Rector’s Reflection – January 18, 2015
John and I keep magazines in our “libraries.” Evidently Real Simple and the Mississippi Magazine brides’ issue weren’t really his cup of tea, so ENR magazine has joined the other publications. ENR has some really great articles about advancements in building design and materials and all sorts of engineering stuff. It also has editorials and op-ed pieces, and recently showcased this analysis piece: Project Failures Preordained. (The ‘preordained’ got my attention! John Calvin as an engineer?)
Author Ed Merrow, founder and president of Independent Project Analysis Inc., which studies complex mega-project performance, offered cautionary advice to constructors to test project fundamentals before committing to a project, as failures often are preordained by flaws in “the sequencing of information early on.”
“Failure almost never starts in the field,” Merrow said, in a keynote presentation at a Bentley users conference in London in early November. Errors and omissions in the planning process will generate surprises in construction and lead to project-management challenges. But those problems are only compounded by earlier planning failures. “Project management is the science of planning combined with the art of reacting to surprise,” he said.
Merrow defined the phases of projects and emphasized where fatal flaws often lurk, such as poor project data “shaping.” In other words, bad execution stems from bad planning. He says
shortchanging a project’s scoping, purpose and policy development that underpin design decisions often doom projects before work begins…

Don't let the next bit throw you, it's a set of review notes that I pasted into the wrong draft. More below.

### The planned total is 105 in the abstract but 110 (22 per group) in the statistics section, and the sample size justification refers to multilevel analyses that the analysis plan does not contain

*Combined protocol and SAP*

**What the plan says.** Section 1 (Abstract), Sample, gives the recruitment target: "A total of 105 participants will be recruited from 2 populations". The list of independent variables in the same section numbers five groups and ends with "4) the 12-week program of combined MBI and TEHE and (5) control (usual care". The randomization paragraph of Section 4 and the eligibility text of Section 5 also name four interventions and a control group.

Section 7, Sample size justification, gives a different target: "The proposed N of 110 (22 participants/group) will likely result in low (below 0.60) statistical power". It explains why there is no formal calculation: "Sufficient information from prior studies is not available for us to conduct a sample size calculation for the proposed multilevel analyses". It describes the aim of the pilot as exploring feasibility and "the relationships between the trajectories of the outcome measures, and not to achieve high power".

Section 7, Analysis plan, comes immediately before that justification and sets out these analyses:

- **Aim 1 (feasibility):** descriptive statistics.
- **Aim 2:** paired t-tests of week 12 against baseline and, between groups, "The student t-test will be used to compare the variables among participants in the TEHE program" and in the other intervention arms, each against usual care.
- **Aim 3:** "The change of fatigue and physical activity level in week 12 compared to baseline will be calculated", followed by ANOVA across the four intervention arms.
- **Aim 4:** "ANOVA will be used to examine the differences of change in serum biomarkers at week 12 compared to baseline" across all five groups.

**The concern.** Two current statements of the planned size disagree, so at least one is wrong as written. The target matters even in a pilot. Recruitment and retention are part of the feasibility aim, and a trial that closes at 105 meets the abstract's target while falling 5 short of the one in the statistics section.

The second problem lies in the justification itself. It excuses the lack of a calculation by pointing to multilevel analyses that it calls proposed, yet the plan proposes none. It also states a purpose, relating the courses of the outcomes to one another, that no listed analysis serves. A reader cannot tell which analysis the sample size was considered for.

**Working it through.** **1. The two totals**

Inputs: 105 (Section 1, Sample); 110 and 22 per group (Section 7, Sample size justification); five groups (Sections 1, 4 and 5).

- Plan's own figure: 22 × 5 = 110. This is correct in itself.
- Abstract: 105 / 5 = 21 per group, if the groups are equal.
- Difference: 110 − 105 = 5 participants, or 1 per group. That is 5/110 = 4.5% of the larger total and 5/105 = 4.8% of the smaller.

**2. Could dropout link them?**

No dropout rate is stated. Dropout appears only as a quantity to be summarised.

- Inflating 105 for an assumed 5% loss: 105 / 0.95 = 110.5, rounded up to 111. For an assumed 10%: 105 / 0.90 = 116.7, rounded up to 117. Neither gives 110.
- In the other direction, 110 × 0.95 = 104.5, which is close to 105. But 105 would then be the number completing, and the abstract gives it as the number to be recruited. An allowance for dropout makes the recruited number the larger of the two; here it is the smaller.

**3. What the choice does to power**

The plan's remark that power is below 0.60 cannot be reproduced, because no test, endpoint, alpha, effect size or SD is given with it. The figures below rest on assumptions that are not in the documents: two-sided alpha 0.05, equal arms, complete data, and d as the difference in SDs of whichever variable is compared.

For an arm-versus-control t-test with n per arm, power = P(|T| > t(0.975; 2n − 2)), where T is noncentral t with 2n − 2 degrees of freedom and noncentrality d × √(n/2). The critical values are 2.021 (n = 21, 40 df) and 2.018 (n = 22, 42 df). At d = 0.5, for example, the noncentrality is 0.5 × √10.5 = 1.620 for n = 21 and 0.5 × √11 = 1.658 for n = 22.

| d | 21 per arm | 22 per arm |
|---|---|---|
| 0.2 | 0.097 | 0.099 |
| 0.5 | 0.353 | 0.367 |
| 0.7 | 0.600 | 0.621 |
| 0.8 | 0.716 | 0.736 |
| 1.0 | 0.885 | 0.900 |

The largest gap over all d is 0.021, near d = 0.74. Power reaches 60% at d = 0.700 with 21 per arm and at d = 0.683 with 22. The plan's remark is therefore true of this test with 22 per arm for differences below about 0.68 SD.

“Building is only the last third of the project cycle. Most of the time of a project is spent doing nothing physical,” he said.
Merrow said planners often cite a lack of time or the high cost of front-end planning as a cause of their planning failures. “If you can’t afford to develop the basic data, you can’t afford the project,” he said.
Intriguing. It’s common sense… and not just for engineering projects. This is a concept for life. Jesus had the same take in Luke’s gospel: “For which of you, intending to build a tower, does not first sit down and estimate the cost, to see whether he has enough to complete it? Otherwise, when he has laid a foundation and is not able to finish, all who see it will begin to ridicule him, saying, ‘This fellow began to build and was not able to finish.’ Or what king, going out to wage war against another king, will not sit down first and consider whether he is able with ten thousand to oppose the one who comes against him with twenty thousand? If he cannot, then, while the other is still far away, he sends a delegation and asks for the terms of peace. [14:28-32] Merrow may not know he’s a theologian as well as an award-winning expert in the field of construction!
Think about it. Merrow’s sentences could almost be “fill in the blank” sentences.
“Errors and omissions in the planning process will generate surprises in marriages and lead to relationship challenges. Merrow defined the phases of marriage and emphasized where fatal flaws often lurk… In other words, bad execution stems from bad planning.”
“Errors and omissions in the planning process will generate surprises in child rearing and lead to family challenges. Merrow defined the phases of child rearing and emphasized where fatal flaws often lurk… In other words, bad execution stems from bad planning.”
“Errors and omissions in the planning process will generate surprises in spiritual development and lead to spiritual and moral challenges. Merrow defined the phases of faith and soul building and emphasized where fatal flaws often lurk… In other words, bad execution stems from bad planning.”
Of course the critical (and marvelous) thing that sets Christians apart from building projects is the fact that we are the children of a gracious God who rarely grants human beings the opportunity to screw things up completely, but think how much happier we could be if we spent as much time and energy seeking Godly guidance for the future, as we spend praying for God to help us clean up the messes we’ve made.